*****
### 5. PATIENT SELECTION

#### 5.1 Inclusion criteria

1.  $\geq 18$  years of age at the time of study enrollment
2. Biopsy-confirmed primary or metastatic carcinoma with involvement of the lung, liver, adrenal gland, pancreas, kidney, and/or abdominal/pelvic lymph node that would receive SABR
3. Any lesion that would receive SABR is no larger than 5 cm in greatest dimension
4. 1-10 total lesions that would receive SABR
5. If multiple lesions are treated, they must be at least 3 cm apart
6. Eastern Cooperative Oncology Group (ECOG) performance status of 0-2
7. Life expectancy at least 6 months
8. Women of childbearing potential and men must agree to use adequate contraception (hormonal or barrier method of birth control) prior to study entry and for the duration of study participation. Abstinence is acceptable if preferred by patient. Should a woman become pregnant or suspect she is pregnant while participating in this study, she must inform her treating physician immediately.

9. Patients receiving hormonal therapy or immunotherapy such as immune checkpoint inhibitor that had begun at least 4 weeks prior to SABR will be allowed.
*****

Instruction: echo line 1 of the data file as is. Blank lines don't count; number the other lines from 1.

### 5. PATIENT SELECTION